FACT: My local phone book (which, this year, has a lovely photograph of 1984 Olympic 100m hurdles silver medallist and self-confessed occasional smoker Shirley Strong on the front) does not contain a single Motson.
There are hundreds of Davieses and Moores, numerous Wolstenholmes, a couple of dozen Tylers and even a handful of Tyldesleys. But if John Motson ever came round to my place for a cup of tea, he would be the only Motson in town. Unless, of course, there are loads of ex-directory Motsons lurking in the neighbourhood, sheepskins hung up in the hall, phone numbers kept from the general public in the forlorn hope of fending off cold calls from electricity companies. I find this unlikely.
Some become famous enough to be known only by their first name: Elvis, Madonna, Beyonce, Jedward. And some become famous enough to be known solely by their surnames: Fawlty, Mainwaring, Rigsby, Partridge. John Motson has become famous enough to be known just by his nickname. There’s only one Motty – and it’s only partly because there aren’t that many Motsons.
Today marks the 40th anniversary of Motty’s Match of the Day debut, and his first television football commentary; a goalless draw between Liverpool and Chelsea at Anfield. There have been tributes across the media this week, all deserved; it’s quite an achievement to stay in the same job for 40 years; especially in a field as competitive as sports journalism.
Motson’s secret, I think, lies in his distinctiveness. His voice stands out as much as his name. And in football commentary, having a memorable voice can count for as much as what you do with it.
Barry Davies effectively said as much in a recent interview with The Blizzard. Davies was asked about some of his own memorable Match of the Day commentary moments, including the time he greeted a Francis Lee goal for Derby at Maine Road by shouting: “Look at his face! Just look at his face!” It was pointed out to Davies that the crack in his voice said as much as the words.
“It tends to suggest that it’s not what a commentator says, but how he says it,” was Davies’ reply. And he should know, as one of television’s most recognisable football voices. Perhaps the fact that both started out in an era when there were fewer commentators on television, and fewer television channels, helped them to become such familiar voices to so many. Maybe they’d have still stood out anyway.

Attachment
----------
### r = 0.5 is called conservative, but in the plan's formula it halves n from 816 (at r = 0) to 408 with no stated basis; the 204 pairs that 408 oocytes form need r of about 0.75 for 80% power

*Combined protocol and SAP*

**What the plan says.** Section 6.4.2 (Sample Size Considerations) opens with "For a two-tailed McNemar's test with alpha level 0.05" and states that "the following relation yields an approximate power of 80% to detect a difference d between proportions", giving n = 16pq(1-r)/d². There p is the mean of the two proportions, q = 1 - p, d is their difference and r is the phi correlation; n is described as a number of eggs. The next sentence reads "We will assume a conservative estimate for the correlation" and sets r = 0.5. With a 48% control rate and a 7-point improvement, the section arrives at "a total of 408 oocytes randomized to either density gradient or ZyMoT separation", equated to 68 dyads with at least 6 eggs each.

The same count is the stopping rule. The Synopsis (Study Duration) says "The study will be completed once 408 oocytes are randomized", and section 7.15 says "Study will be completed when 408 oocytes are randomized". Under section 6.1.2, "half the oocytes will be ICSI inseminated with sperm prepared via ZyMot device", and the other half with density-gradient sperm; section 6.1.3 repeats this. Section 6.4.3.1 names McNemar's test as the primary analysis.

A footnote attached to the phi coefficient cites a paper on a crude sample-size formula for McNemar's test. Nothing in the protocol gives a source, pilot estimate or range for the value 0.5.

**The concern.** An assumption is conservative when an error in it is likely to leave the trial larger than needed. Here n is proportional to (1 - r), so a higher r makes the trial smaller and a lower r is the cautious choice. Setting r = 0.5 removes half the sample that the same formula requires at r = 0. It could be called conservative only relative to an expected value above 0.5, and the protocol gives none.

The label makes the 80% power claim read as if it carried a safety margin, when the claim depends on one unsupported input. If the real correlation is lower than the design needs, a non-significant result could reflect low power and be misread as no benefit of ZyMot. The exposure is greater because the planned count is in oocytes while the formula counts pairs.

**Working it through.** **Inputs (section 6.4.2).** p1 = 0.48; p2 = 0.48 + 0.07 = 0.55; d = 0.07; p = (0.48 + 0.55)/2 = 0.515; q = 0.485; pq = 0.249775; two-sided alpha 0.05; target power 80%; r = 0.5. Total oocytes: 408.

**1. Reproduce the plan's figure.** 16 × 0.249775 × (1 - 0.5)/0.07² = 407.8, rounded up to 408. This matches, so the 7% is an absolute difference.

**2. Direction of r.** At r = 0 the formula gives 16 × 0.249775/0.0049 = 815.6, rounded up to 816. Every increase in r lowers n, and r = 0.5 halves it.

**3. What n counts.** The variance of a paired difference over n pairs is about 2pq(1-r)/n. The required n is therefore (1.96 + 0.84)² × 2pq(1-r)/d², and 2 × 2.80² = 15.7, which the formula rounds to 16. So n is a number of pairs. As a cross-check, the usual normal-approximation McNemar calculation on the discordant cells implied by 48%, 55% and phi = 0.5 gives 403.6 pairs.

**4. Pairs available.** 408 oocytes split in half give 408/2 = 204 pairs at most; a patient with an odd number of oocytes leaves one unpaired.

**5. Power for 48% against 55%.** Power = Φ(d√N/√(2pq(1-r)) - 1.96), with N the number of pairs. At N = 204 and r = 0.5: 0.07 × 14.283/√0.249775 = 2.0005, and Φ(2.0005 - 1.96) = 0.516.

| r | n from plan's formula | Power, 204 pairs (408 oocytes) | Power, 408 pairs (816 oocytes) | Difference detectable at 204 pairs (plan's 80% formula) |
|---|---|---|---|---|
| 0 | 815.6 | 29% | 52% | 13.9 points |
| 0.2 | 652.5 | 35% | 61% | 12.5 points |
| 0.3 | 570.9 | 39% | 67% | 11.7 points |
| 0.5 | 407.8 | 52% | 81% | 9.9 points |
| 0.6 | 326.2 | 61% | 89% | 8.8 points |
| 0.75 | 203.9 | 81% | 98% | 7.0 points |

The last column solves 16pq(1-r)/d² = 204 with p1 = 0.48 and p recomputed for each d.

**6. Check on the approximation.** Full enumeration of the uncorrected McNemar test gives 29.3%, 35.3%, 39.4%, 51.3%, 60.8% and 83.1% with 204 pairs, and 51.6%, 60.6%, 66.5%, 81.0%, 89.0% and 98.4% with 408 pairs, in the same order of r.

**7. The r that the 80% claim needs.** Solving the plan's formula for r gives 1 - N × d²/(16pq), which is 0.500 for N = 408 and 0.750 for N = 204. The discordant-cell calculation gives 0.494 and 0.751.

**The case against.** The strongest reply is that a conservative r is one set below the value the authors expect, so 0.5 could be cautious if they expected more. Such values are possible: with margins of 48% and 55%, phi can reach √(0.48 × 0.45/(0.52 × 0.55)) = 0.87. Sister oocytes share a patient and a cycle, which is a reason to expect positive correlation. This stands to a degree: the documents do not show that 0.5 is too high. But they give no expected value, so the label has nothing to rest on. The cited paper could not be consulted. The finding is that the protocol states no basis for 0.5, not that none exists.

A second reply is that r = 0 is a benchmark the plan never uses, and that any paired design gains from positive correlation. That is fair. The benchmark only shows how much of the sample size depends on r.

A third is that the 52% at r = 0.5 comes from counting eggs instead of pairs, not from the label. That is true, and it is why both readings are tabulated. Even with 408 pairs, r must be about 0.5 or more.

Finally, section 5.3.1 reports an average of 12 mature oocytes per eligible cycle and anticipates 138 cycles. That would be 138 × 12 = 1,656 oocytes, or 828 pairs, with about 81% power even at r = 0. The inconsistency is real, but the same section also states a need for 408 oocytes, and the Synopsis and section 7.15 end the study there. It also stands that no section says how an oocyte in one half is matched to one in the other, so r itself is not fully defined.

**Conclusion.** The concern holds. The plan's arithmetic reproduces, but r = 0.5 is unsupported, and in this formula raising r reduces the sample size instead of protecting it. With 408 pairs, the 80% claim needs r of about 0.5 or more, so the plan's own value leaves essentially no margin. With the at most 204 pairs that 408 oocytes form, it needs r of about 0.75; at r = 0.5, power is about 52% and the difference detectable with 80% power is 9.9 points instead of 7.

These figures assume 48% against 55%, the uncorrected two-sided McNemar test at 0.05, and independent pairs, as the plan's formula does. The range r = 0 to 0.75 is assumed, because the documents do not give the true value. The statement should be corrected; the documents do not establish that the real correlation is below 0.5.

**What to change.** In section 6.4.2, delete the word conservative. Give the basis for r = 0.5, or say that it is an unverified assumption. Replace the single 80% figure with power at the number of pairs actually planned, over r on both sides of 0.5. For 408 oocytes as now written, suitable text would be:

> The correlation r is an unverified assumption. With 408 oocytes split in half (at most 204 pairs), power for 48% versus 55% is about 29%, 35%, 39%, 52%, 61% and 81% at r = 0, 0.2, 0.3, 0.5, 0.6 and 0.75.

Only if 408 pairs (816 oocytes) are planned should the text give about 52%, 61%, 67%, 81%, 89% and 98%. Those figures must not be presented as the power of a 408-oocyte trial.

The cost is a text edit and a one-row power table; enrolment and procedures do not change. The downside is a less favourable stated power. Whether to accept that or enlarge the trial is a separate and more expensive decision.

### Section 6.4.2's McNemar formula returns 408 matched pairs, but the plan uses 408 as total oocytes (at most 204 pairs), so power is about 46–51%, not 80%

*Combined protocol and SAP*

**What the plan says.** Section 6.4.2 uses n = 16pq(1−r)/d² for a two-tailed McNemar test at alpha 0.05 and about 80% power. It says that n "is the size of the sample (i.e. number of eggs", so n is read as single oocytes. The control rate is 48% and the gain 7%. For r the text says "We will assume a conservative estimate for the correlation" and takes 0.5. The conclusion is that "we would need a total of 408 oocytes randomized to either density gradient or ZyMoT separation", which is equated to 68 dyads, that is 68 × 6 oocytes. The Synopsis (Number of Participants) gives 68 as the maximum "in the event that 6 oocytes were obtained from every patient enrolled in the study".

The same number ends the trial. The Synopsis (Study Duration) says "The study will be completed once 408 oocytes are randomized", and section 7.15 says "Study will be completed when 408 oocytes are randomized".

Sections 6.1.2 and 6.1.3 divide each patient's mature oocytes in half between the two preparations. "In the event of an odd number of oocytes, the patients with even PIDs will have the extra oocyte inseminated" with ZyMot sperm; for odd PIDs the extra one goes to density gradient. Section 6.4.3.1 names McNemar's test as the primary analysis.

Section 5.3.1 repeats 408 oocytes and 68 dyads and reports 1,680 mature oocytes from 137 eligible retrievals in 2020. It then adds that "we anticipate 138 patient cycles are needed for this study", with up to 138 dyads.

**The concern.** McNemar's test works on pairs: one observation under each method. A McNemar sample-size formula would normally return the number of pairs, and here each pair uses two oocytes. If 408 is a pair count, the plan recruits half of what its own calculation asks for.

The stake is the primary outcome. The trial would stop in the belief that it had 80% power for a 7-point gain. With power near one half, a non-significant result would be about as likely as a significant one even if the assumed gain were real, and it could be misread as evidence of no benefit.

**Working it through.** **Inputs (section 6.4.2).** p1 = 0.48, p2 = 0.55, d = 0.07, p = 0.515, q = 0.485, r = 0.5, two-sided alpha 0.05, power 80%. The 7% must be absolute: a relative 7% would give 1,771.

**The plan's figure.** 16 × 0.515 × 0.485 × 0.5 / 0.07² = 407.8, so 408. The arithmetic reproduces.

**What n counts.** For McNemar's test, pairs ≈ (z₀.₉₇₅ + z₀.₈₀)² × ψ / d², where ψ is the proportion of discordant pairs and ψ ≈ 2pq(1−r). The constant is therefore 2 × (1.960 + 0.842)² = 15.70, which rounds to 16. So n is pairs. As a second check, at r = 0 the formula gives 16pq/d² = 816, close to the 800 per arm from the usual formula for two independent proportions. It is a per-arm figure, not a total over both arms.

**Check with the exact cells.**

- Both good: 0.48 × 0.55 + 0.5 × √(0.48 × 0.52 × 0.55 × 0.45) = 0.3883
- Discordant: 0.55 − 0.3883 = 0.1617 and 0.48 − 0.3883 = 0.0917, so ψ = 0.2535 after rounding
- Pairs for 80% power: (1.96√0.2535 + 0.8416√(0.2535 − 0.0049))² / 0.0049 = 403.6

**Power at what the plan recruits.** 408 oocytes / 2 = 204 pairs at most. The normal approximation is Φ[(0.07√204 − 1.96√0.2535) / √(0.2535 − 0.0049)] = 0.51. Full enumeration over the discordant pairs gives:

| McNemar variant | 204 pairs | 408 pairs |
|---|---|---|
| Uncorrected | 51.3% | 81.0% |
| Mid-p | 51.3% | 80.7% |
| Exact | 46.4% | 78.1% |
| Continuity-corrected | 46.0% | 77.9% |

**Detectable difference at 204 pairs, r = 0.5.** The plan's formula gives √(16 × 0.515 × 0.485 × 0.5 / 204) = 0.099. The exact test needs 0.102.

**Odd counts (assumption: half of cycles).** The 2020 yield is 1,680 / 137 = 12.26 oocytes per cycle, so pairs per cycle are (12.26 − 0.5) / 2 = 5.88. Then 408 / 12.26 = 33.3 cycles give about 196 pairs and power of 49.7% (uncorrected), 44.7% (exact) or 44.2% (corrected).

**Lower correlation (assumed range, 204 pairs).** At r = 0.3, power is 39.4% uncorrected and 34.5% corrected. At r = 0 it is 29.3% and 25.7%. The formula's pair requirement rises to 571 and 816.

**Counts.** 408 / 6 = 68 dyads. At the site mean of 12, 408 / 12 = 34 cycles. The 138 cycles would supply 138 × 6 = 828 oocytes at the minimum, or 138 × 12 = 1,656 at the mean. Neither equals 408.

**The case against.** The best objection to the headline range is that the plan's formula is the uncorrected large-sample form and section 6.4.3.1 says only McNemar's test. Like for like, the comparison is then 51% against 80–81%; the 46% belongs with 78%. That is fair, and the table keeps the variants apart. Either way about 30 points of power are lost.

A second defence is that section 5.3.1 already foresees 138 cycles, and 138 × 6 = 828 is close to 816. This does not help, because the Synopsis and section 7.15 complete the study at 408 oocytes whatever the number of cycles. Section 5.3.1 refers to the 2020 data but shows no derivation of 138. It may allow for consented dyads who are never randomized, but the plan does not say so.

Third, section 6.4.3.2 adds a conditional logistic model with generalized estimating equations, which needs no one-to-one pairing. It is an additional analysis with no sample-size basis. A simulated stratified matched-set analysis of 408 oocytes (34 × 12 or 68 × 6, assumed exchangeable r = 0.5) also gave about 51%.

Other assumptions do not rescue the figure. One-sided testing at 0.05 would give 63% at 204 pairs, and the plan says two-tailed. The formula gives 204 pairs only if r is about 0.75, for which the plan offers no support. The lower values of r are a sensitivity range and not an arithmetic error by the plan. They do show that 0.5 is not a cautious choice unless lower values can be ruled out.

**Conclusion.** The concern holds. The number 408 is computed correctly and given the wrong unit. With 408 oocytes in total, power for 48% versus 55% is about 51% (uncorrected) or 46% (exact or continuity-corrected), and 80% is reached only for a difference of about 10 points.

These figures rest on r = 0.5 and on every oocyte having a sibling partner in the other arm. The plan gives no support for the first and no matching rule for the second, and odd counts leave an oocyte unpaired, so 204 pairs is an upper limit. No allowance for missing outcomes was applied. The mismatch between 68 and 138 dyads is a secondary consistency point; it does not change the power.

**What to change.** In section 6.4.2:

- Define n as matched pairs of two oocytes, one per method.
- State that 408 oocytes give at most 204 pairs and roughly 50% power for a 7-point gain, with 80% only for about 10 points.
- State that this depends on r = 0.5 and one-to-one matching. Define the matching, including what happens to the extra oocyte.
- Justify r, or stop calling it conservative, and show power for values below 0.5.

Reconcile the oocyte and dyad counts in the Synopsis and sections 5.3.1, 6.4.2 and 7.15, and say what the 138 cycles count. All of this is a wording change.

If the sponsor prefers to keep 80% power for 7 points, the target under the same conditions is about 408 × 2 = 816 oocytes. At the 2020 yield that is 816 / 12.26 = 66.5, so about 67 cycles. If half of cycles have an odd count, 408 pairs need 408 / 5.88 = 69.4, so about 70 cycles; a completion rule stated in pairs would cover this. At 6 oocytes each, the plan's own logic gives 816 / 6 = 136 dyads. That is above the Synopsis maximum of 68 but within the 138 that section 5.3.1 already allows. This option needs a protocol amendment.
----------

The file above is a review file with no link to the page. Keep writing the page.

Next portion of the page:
One of the more surreal experiences of my life came on an afternoon in March 2004, when the phone rang at my desk at the Bolton Evening News, and I picked it up to hear a Match of the Day stalwart on the other end utter the words: “Hello Mike, it’s John Motson here.”
I should add that the call wasn’t totally unexpected. I’d been trying to get in touch with Motty for a couple of days, because I wanted to speak to him about a planned trip to watch Bury, who were on our patch. It was a significant trip for Motty, as Gigg Lane was the only one of the 92 Premier and Football League grounds that he had never visited.
Motty had spent a chunk of the 2003/04 season ticking off the 18 league grounds he had never visited. A couple of minutes into our interview, he challenged me to name them. As I floundered, he was able to reel them all off, just like that. It was an extraordinary insight into Motty’s dedication to facts. Perhaps that’s another reason why he has lasted so long.
Looking back at my article now, I can see another example of classic Mottyism. I must have asked him for a few words on the match he was going to see – Bury v Boston United – and he responded with a marvellous little preview, peppered with stats and personal reminiscences. Reading it back, I can hear his voice saying the words.
“It’s a sentimental journey for me,” he said. “Of course, Bury have a long history, going back to their FA Cup win of 1903, but the fact that they are playing Boston United is special for me too – because Boston is my parents’ home town, and I still have relatives there.”
Motty’s dedication has not, I suspect, always made him the easiest person to work with. That came across during a Football Focus interview which, at the time of writing, is still available on the BBC Sport website.
Discussing some of his commentary memories, Motty chuckled about the time his notes were turned to mush when Mark Lawrenson accidentally spilled a bottle of water all over them just before the Euro 2000 final between France and Italy. While telling the story, Motty pulled out a card bearing his notes for last weekend’s Manchester United-Norwich game, which he was just about to commentate on.
“Keep your notes there, Motty, so we can get the camera on them,” said presenter Dan Walker.
“No, I’m keeping my notes there, because I never show them before a game,” Motty replied. “Superstition.”
Walker, who is by some distance the most even-tempered journalist I have ever met, manfully resisted the urge to yell: “Well, why the bloody hell did you bring them into the studio if we can’t look at them, you fool?”
Then again, Motty wouldn’t be Motty without his quirks. Just ask the former Kaiserslautern and Germany striker Stefan Kuntz. (None of those in my local phone book either.)